The Jaguar Land Rover Engine Manufacturing Center: A Look Inside

This year Jaguar will be launching an all-new compact premium sport sedan, the XE, which will come to the U.S. in 2016. The XE is based on a new aluminum-intensive architecture, in keeping with the approach that Jaguar has been using for its vehicles for the past several years. (The 2015 Ford F-150 is somewhat late to the game when it comes to aluminum utilization.)

One of the key aspects of the XE is that it will be the first Jaguar vehicle to get an all-new engine, named “Ingenium.” The engine is a high-output, two-liter four cylinder engine that comes in gasoline and diesel variants. All will be turbocharged. The aluminum engine—Jaguar is nothing if not consistent in this regard—can be used in both in-line and transverse orientations, as well as for rear-wheel-drive and all-wheel-drive configurations.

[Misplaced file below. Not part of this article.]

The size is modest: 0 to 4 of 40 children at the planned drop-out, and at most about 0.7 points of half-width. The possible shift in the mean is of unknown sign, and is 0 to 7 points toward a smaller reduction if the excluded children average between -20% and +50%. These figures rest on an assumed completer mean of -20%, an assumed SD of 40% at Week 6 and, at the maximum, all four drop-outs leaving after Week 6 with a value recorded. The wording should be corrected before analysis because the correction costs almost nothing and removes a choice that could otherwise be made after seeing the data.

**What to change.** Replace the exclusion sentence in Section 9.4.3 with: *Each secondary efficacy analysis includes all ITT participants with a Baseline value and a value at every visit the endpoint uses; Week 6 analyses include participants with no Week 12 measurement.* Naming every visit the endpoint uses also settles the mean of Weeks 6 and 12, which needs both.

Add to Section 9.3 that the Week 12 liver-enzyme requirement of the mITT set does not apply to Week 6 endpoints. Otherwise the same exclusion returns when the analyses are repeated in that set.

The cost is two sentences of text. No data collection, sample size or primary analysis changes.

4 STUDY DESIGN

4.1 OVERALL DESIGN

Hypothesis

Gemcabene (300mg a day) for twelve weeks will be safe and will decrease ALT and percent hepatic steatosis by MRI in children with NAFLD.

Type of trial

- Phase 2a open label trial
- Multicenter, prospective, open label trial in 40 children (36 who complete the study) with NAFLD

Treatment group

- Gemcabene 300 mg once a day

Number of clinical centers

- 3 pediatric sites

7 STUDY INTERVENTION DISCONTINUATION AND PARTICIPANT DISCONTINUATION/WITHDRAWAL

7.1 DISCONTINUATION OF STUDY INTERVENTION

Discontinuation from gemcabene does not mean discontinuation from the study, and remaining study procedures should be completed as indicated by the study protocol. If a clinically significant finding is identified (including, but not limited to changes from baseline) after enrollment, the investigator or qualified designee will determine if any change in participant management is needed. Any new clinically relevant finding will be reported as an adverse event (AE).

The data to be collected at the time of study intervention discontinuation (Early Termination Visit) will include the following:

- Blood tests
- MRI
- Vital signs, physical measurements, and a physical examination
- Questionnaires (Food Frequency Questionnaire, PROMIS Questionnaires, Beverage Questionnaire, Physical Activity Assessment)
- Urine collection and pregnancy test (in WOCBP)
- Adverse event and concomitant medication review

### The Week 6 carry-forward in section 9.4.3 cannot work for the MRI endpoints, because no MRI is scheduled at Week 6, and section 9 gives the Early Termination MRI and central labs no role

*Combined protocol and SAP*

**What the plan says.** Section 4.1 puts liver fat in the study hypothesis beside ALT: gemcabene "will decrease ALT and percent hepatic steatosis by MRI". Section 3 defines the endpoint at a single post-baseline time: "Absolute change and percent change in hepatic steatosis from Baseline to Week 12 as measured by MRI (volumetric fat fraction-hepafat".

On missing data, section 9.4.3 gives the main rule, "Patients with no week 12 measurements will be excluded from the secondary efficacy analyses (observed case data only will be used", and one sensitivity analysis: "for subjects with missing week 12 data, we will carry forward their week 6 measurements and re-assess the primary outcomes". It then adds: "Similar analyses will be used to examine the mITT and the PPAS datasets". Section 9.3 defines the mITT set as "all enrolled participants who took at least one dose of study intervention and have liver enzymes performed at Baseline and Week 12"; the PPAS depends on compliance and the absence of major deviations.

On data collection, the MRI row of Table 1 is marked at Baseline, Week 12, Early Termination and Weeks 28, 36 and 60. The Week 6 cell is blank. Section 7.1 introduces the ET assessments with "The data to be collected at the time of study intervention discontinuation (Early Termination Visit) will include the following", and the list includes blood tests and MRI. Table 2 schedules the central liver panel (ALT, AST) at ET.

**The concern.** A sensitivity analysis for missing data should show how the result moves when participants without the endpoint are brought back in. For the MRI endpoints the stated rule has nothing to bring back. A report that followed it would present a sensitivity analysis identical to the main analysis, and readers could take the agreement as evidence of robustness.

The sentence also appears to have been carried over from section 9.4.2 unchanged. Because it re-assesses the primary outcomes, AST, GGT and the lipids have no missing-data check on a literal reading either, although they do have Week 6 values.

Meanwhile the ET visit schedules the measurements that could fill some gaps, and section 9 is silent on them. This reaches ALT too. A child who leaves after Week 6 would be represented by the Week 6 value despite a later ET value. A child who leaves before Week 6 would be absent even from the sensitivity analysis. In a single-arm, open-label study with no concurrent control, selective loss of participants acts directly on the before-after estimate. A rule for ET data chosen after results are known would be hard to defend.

In support of the Ingenium engine, Jaguar Land Rover has built a 100,000-m2 (1,076,000-ft2) facility, the Jaguar Land Rover Engine Manufacturing Center (not exactly an imaginative name, but . . . )  in Wolverhampton, which is about 15 minutes by car from Birmingham, UK.

The engine plant, which is a £500-million (~$775-million) invest-ment, of which about half was spent on machinery and equipment, according to Paul Blackman, production area manager in the plant, was announced in September, 2011. They quickly set to as the plant went into production on October 30, 2014.

Here is a look inside . . . 

The Jaguar XE, compact premium sport sedan at the 2014 Paris Motor Show. The car will be launched this year in Europe; it will come to the U.S. in 2016. The XE is the first car that will be fitted with the all-new Ingenium four-cylinder engine.


Section of the material handling in the Engine Manufacturing Center.


The Jaguar Ingenium engine. This 2.0-liter, four-cylinder engine will come in both gasoline and diesel types. It can be used longitudinally or transverse orientation.


Ingenium cylinder head.


Crankshaft machining. The block and head are aluminum. The crank is steel. Before being put in the engine the crankshaft is polished to 0.003 mm.


Engine assembly. Note pistons prior to insertion in the block.


 Fixtured engines in the assembly hall. Completed engines undergo 90-seconds of cold testing.


The Engine Manufacturing Center has 71 suppliers, of which about a third are UK-based.